Oh yes, did I mention in Torres del Paine it always rains, not hard, it´s just there, you barely even notice it, it´s just like the sun, always shining, but you also barely notice it.
The second day, the trek was a mere 5ish hours and brought us to a beautiful campsite at the foot of a picturesque lake/mountain/glacier. Very pretty and watching the rain and the mountain peak was an instant smile setter.
So, here we are, at the third day.
With body fully adjusting to the pack, the trek and the blisters, I woke up feeling light on my feet and ready to hike for hours.
Unfortunately, the map said just a 4.5 hours of a trek. So when we got to the next campsite before 3:30 after leisurely hanging out in the morning, I was not even near the tired level and dreading the idea of sitting around in the oncoming cold for the next 6 hours.
I Pressed to go on.
And here is where it all went -- um, the unexpected way, a/k/a the wrong way.

The reason the map says to do only 4.5 hours is because the next 6 hours are considered the most difficult, taking you up to a path passing through 2 open peaks that at its best, guarantees impressive winds.
Well, it was´t at its best.
Hessitantly agreeing to move on and do the John Gardner Path (in Patagonia, the day light is at least until 10:30 pm), Julian and I put on some warmer clothes, packed some more trail mix and set off under the eyes of our 20 friends setting up camp for the night. The weather seemed perfect, it didn´t even rain and we wanted to take advantage of the calm.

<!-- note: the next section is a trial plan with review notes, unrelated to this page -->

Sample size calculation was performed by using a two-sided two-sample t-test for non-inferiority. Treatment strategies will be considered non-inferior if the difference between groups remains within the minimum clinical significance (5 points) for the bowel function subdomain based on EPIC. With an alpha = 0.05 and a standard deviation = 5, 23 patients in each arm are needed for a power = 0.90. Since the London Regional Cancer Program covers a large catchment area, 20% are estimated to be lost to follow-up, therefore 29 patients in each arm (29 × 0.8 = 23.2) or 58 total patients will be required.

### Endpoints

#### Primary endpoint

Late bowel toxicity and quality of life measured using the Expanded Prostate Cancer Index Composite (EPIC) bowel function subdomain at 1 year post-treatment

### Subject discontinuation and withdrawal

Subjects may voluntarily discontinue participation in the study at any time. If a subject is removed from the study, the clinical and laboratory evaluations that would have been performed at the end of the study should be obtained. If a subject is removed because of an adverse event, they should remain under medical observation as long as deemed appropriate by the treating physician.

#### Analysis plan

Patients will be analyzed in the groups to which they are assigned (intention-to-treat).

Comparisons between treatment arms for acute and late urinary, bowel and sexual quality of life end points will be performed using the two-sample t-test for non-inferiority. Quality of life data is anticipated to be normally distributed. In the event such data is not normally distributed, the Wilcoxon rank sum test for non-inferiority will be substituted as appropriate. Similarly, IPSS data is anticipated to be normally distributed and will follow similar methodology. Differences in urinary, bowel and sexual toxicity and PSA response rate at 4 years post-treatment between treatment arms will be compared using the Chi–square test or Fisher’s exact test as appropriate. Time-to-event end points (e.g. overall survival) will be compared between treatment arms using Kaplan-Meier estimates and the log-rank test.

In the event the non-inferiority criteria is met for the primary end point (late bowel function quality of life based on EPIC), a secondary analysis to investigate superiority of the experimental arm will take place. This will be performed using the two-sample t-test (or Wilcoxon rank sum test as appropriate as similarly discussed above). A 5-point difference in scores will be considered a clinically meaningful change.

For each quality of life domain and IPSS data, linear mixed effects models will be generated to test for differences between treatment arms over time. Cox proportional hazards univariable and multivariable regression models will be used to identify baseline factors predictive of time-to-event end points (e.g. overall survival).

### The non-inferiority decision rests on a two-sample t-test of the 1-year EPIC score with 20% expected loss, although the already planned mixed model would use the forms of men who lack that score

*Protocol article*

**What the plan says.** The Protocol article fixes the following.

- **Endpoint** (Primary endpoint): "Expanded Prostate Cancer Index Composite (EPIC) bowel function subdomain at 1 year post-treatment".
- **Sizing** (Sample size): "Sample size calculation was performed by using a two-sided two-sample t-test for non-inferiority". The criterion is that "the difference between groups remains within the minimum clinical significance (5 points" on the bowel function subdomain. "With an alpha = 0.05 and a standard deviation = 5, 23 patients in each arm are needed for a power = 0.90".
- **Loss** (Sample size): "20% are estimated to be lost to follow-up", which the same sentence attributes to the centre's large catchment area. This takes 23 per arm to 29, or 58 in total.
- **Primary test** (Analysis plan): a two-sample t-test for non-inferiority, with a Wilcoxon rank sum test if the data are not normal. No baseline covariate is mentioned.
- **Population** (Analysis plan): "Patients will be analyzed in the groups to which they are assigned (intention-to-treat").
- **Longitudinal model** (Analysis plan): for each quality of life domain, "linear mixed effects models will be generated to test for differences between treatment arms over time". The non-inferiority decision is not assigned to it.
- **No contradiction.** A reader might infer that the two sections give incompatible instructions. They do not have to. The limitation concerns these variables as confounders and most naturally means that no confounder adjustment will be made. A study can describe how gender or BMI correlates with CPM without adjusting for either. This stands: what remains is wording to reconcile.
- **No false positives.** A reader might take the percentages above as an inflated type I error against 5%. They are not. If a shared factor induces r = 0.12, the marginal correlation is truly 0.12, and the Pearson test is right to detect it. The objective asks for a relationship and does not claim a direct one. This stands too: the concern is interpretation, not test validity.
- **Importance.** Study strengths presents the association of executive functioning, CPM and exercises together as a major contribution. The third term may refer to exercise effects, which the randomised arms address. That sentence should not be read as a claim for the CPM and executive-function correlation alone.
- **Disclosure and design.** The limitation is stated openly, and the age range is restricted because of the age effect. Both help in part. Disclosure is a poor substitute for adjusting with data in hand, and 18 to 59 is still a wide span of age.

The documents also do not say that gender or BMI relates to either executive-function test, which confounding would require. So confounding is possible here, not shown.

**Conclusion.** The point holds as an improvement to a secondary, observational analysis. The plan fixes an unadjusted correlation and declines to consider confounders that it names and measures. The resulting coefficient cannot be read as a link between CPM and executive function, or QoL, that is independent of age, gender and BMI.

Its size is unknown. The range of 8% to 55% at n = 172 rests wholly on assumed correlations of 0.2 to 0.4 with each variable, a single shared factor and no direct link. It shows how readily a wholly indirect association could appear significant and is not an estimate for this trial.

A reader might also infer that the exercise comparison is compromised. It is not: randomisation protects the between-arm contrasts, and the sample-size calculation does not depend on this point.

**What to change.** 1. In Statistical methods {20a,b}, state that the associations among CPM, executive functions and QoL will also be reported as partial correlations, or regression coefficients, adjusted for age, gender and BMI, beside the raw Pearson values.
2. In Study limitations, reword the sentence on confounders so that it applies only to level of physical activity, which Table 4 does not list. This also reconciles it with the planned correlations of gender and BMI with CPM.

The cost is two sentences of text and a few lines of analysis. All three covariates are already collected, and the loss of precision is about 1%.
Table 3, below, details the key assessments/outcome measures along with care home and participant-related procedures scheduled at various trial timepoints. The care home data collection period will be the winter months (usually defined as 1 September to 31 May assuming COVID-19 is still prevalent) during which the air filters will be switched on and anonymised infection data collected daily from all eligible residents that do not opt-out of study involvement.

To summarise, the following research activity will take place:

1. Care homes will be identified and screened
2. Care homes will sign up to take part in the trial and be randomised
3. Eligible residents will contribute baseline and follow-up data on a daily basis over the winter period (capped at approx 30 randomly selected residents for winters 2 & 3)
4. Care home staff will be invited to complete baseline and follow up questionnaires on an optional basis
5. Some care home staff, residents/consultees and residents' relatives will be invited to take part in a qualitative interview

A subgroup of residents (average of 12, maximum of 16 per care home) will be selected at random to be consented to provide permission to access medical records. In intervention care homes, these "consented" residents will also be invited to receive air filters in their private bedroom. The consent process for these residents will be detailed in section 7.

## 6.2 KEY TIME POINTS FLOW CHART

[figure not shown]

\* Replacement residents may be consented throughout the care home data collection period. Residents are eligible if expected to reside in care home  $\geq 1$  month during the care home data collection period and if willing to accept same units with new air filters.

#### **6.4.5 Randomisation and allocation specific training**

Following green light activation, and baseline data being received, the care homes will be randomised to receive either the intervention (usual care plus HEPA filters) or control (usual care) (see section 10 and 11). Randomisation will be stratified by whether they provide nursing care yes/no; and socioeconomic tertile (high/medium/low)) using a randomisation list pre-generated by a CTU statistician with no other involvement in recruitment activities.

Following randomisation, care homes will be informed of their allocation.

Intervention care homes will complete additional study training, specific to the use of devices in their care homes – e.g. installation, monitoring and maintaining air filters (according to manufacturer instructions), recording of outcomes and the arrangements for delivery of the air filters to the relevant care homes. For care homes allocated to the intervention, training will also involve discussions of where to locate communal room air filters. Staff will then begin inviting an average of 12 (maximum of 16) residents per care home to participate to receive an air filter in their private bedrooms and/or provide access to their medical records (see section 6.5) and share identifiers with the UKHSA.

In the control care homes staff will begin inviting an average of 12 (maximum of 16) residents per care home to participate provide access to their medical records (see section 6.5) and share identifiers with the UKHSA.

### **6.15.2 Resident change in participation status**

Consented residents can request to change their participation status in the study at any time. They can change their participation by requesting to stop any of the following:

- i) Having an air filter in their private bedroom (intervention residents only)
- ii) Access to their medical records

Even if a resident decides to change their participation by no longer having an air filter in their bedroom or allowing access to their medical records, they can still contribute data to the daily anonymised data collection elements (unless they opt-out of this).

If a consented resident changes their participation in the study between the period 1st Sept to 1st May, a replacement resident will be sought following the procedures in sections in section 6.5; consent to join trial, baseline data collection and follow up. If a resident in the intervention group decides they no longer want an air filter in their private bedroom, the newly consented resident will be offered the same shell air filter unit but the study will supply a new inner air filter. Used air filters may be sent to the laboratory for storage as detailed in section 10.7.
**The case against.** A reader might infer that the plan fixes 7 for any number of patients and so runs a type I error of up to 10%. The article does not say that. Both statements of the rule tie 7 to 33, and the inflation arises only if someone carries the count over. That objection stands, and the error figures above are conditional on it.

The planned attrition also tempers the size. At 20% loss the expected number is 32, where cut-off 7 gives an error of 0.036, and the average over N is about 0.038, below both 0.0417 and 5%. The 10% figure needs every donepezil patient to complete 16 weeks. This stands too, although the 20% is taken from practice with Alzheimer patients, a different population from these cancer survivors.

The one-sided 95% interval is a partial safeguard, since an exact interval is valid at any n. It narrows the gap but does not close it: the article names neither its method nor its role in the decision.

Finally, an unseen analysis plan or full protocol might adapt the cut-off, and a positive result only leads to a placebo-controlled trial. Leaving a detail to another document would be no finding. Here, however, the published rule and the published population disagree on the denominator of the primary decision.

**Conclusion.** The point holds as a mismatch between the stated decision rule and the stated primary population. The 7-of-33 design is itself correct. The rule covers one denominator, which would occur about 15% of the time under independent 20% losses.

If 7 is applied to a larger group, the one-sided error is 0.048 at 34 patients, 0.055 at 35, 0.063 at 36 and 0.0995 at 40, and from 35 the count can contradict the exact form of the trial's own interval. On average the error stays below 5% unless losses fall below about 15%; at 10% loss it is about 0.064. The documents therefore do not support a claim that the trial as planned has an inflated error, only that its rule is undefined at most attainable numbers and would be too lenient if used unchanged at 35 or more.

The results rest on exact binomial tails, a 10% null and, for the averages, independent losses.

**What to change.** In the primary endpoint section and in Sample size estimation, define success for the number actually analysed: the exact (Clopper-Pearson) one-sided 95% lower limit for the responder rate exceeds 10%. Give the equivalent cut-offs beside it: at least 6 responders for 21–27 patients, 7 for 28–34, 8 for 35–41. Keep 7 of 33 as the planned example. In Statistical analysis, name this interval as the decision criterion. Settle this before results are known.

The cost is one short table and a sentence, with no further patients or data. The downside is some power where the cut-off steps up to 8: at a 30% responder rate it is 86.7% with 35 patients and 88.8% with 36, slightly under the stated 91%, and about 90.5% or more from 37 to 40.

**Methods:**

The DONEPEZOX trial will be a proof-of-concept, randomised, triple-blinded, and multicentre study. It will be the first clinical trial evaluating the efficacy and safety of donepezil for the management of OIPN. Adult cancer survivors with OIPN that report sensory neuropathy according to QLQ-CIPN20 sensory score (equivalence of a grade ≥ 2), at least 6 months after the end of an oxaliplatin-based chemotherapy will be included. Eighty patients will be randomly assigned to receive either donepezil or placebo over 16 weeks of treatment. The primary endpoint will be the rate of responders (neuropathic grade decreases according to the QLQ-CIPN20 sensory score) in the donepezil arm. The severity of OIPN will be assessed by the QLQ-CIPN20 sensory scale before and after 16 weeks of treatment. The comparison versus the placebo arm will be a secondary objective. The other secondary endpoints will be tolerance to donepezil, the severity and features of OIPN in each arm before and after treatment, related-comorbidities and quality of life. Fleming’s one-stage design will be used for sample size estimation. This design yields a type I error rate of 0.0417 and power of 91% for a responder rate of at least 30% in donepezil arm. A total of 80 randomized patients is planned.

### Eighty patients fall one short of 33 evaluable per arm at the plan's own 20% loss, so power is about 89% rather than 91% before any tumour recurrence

Or so was my thinking.
About 30 minutes after treading up through muddy forest path, it started snowing, ever so lightly, ever so pretty.
What´s a little light snow for a couple of hardened hikers.

So we pressed on, another 30 minutes and it got ever so more windy.
Hesitating, Julian started cautiously marking for possible camping places under the trees.
But we pressed on.
As we left the tree line however, the wind got stronger.
Not really knowing what the infamous Path looks like, i naively thought that when we encounted what looked like a top of an open moutain side, that maybe that was the famous John Gardner Path.
Of course, here as every movie plot goes, is where we got lost; but only for 30 minutes -- unnecessarily pushing up an extremely difficult stone layout to nearly the top of the mountain. Once at the top with nowhere to go, I finally spotted the actual path waaaay below (it´s amazing how your eyes adjust in the face of fear) and we scrambled down back onto the path.
30 minutes more and we came to the John Gardner Path.